Thursday, January 16, 2014

Pocket Rocket Stove

One nice thing about combustion of various fuels this time of year is that it produces heat.  Heat, it turns out, is very useful for increasing the temperature of things, like bacon on a grill, a fermentation vessel currently developing a batch of wild grape wine, or the air in a garage or house.

Many wood stoves and fireplaces used for those purposes have two distinct drawbacks with regard to that last one: they lose a lot of heat out the chimney and the don't completely burn the wood.  Those drawbacks in turn lead to the problems of unnecessary wood cutting and air pollution (enjoyment in the exercise and the charming scent of dilute woodsmoke notwithstanding).

Enter the rocket mass heater, RMH, rocket stove, or half-dozen other names by which they may be called.  These heaters are designed with two characteristic features in mind.  First, they naturally draw sufficient air to completely combust the fuel (usually wood).  That is, there is enough oxygen flowing through the burn chamber that volatile gases from fuel pyrolysis can ignite and burn completely.  Second, maximal heat is extracted from those hot combustion gases because the 'chimney' (more accurately called an exhaust tube) takes a tortuous path out of whatever building the heater is heating, and doesn't just allow the heat to go straight up.  This tortuous exit path is often surrounded by high-heat capacity materials, such as cob, to absorb the heat while the stove is burning and radiate the heat later on after the stove is snuffed.

Anyway, we decided that it was time for us to dabble in the art of rocket stove construction because we wanted to 1. heat the integral part of the Lab commonly identified by outsiders as 'the garage,' and 2. have an extremely clean-burning device on hand for making some biochar from leftover butchering waste (i.e., something that wouldn't smell like burning meat).

We recently had the opportunity to browse the classic Rocket Mass Heater book, which describes the theory, operating principles, and construction of a variety of this class of heaters, and decided that a Pocket Rocket stove would be a good place to start.  We came to that conclusion primarily because it's simple, portable, and we already had most of the necessary components on-hand.  Note: if you do an internet search for this model of heater, make sure to include 'stove' in your search terms, or you'll just end up with lots of motorcycle pictures (or other impertinent stuff).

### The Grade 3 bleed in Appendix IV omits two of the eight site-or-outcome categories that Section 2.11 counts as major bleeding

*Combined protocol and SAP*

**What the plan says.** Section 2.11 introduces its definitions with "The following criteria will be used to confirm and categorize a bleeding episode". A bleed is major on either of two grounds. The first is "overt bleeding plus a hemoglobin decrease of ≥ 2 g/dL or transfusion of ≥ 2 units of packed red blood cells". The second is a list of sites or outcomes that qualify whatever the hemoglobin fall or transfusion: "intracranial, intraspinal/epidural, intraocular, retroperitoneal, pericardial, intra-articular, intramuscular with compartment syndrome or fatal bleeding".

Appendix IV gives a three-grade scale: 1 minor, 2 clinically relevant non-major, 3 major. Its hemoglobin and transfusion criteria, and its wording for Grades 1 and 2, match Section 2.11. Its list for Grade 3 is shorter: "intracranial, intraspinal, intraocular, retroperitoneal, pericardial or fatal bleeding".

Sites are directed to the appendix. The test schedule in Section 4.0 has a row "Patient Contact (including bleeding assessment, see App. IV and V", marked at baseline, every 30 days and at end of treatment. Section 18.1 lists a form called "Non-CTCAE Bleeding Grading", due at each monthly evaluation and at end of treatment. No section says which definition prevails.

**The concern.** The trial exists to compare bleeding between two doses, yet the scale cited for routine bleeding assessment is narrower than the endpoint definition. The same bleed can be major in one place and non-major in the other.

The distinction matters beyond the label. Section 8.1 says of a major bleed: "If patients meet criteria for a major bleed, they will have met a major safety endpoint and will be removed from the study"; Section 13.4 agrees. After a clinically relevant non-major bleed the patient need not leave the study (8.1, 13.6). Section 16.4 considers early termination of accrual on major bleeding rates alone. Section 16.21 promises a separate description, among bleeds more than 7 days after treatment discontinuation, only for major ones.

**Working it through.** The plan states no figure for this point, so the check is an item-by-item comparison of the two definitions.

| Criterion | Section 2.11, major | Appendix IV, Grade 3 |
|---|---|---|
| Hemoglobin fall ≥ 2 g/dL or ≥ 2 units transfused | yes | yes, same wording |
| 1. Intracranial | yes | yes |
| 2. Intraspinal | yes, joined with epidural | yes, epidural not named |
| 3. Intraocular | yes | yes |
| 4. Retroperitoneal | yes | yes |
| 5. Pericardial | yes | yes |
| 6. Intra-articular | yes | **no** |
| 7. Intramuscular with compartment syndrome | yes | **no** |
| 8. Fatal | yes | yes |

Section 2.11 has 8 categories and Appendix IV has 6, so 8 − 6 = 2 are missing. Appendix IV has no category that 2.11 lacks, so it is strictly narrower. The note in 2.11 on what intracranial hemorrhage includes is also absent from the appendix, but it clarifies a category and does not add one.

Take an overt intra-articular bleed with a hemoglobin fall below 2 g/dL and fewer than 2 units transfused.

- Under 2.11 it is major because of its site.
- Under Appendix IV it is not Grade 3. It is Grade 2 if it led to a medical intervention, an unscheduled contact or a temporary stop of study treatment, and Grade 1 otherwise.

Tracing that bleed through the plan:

Caveat: This project has the potential to cause lots of damage to you and your surrounding area if you aren't careful.  If you try this, make sure you do test burns in a well-ventilated space away from flammable buildings and trees so the dern thing won't kill you with carbon monoxide, burn you like the Nazis in Raiders of the Lost Ark (albeit by a different mechanism), tip over and start your garage on fire, or put you on Smokey the Bear's naughty list. If you do it on a concrete surface, insulate the floor from the bucket so the concrete underneath doesn't crack and crumble.  Do more research than just this blog post.  Don't fire this thing up during drought conditions.  Don't accidentally think of other ways to cause a disaster with it, and above all, don't try to sue is if you do! (Trust us, it's not worth the effort.)

Anyway, let's get started!

We started with a steel bucket and steel lid, marked off where the inlet and outlet holes would go, and cut a hole out of the middle of those.  We used a regular 3.5" hole saw, and were surprised it worked so well.  Then we marked off where we wanted to cut tabs out to the lines we marked off...